Leon Gilbert

From Wikipedia, the free encyclopedia
Jump to navigation Jump to search
Leon Aaron Gilbert, Jr.
York, Pennsylvania
Died1999 (aged 78–79)
York, Pennsylvania
AllegianceUnited States of America
Service/branchUnited States Army
Years of service1940–1950
RankFirst Lieutenant
Unit24th Infantry Regiment
Commands heldCompany A, 24th Infantry Regiment
Battles/warsWorld War II
Korean War

Leon Aaron Gilbert, Jr. (November 9, 1920 – March 28, 1999), of York, Pennsylvania was a decorated World War II combat veteran and a lieutenant in the all-black 24th U. S. Infantry Regiment that fought in the Korean War. His court-martial for refusing to obey an order from the regiment's white commanding officer led to worldwide protests and increased attention to segregation and racism in the U.S. military.

Background regarding race in the United States military[edit]

By the early 1950s, various Executive Orders had been issued attempting to end segregation in the U.S. armed forces. They had been largely ineffectual. The 24th Infantry Regiment, which consisted entirely of black soldiers, was thrown into the forefront of the Korean fighting at the outset.

Casualties in the 24th were extremely heavy, and replacements and supplies, including shoes, were slow in coming. Stories began to filter out through various black news sources of atrocities committed by white American officers against the black troops they were leading. At one point the U.S. Air Force bombed the 24th by mistake, resulting in serious casualties.

On August 6, 1951, Colonel Arthur S. Champeny, a white man, was appointed the 24th's commanding officer and informed them he was going to change their reputation from "the frightened 24th to the fighting 24th."

Gilbert's case[edit]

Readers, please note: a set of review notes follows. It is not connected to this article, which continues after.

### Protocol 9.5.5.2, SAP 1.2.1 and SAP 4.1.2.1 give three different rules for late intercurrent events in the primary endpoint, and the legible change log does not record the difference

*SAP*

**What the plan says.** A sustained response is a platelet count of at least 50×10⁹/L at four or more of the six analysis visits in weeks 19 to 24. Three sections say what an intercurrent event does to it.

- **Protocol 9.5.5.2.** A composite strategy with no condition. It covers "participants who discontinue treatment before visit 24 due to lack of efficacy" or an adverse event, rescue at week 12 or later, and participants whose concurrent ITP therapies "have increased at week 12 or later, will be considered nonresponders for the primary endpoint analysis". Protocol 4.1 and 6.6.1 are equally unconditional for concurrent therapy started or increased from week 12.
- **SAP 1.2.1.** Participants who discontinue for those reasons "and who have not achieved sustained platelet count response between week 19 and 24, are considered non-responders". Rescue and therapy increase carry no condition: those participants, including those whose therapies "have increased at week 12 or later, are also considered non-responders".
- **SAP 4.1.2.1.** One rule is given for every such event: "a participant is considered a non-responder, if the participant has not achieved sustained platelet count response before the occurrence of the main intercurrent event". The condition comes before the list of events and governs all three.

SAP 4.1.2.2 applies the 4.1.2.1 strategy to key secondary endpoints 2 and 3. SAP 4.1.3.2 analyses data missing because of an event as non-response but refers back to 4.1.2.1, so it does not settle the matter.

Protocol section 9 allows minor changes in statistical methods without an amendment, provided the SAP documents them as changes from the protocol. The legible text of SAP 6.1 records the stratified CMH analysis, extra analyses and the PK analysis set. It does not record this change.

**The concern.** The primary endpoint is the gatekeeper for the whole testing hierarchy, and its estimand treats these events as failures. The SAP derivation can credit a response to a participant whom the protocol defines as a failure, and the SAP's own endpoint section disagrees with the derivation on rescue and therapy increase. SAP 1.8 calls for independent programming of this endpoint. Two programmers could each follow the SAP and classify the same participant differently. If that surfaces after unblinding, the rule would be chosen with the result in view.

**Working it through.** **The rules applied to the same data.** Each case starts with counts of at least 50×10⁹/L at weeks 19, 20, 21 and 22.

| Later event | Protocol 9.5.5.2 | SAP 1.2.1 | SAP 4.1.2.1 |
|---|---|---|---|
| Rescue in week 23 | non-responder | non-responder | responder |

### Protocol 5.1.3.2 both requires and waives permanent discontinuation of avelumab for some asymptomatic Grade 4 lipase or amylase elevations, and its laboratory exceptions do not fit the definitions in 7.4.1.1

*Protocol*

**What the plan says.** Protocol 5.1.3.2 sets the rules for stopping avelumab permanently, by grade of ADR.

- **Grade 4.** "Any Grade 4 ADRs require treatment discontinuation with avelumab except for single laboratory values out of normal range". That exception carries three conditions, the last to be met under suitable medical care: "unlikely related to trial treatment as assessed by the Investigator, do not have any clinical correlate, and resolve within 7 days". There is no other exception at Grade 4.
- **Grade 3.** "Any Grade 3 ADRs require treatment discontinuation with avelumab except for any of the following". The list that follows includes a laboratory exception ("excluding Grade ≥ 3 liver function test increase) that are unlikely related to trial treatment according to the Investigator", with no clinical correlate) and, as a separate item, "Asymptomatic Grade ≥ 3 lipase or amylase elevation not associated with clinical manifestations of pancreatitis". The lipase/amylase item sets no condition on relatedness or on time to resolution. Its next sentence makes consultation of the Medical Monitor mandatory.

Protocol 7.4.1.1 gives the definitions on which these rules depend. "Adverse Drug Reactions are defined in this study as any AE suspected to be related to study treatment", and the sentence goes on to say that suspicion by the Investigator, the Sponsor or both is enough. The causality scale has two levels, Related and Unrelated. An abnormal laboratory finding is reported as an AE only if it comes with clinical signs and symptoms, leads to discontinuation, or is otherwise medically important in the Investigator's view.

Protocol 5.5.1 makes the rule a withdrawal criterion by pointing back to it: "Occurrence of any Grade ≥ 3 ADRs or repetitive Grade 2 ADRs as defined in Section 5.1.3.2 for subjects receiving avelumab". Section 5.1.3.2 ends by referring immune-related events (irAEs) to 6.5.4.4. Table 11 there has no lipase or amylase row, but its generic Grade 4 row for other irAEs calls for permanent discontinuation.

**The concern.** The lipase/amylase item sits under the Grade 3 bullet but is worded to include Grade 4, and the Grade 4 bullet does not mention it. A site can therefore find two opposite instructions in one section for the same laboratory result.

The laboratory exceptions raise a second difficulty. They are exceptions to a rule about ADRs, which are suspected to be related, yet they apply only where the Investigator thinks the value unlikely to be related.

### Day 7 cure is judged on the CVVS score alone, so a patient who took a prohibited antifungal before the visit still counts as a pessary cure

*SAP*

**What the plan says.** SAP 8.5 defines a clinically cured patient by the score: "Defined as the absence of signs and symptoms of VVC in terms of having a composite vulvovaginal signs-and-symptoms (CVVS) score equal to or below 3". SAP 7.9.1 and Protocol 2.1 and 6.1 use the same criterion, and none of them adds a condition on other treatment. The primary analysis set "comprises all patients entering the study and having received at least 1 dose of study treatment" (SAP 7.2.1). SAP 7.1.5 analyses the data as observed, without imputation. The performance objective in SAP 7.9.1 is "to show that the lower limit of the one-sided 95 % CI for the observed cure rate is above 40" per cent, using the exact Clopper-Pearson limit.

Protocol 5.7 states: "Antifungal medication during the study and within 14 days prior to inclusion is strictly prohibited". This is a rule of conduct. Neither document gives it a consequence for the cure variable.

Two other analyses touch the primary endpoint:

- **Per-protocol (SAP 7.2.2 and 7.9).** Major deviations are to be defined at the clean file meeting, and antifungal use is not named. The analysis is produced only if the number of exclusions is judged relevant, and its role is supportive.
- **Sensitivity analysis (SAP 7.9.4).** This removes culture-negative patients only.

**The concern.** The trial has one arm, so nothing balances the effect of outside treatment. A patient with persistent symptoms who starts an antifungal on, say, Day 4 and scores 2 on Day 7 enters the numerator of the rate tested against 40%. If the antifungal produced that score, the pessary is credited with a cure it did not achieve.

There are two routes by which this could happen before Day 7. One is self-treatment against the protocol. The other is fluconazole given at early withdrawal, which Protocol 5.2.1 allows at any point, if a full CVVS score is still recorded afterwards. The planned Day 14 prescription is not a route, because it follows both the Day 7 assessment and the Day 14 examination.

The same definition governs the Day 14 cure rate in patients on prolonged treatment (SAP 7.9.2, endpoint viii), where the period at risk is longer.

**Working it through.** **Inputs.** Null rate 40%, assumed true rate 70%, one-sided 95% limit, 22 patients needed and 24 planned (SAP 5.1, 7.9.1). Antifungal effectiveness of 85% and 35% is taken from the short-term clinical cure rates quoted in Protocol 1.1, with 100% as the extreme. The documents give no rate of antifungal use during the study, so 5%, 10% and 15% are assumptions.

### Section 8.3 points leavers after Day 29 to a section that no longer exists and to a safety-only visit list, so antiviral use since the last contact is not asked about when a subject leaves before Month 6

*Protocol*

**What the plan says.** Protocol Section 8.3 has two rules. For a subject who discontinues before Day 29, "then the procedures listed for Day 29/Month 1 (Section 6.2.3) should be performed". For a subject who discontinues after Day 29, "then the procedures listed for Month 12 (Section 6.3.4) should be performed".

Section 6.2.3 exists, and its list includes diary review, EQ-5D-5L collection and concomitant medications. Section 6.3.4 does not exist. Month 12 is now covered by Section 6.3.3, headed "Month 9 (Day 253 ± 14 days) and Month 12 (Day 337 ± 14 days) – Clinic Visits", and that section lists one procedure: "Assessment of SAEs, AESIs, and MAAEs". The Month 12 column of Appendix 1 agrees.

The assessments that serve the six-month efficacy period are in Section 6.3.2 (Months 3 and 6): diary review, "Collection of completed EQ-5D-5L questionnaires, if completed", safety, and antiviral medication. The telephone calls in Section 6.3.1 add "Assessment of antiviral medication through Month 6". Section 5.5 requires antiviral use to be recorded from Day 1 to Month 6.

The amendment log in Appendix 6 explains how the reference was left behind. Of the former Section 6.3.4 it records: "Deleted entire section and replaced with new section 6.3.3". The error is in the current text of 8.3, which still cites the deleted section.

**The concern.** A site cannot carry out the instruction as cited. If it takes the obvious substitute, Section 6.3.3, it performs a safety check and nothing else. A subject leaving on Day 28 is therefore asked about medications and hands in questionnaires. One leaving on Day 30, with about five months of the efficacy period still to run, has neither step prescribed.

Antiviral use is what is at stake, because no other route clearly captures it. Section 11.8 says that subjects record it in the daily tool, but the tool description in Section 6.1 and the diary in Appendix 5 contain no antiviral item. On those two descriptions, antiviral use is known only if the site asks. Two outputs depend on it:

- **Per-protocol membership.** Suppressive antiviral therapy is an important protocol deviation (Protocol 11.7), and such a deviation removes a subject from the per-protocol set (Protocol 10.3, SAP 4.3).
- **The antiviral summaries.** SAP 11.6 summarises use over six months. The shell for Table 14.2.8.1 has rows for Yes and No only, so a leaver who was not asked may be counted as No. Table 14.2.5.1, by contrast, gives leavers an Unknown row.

I thought I was doing the right thing. I still think so.

— Gilbert, after sentencing

Leon Aaron Gilbert, Jr. was born in York, Pennsylvania on November 9, 1920, the eldest of two sons of a blacksmith who had also served in World War I. He was educated in local schools and enlisted in the U. S. Army at Harrisburg, Pennsylvania on August 16, 1940. He served with the 92d Division in Italy and was honorably discharged in 1946, then called up again as a reservist in 1947. He was thus a decorated veteran with a record of ten years' service in the Army.[1] He and his wife Kay had two children with a third on the way.

In the fall of 1950, Gilbert was in command of Company A of the 24th, having taken over when his commanding officer was wounded. He received an order to return with twelve of his men to a forward position. Gilbert's company had been forced to withdraw from that position after coming under heavy machine gun fire at close to point blank range, so to return to that position would have been tantamount to suicide.[2] When Gilbert refused the order to return, he was arrested and tried on the spot.[3] Despite Gilbert's suffering from shock and fatigue due to prolonged heavy fighting (according to a letter to his wife, they had gone thirteen days without food or water[1]), he was accused of insubordination and cowardice, and a court martial sentenced him to death. In an interview with the New York Times, Gilbert gave his version of the incident.

I did not refuse to obey the order. I was trying to explain why it couldn't be carried out. There were twelve men in my command. Then I considered it my duty as an officer to show why the order meant certain death.[4]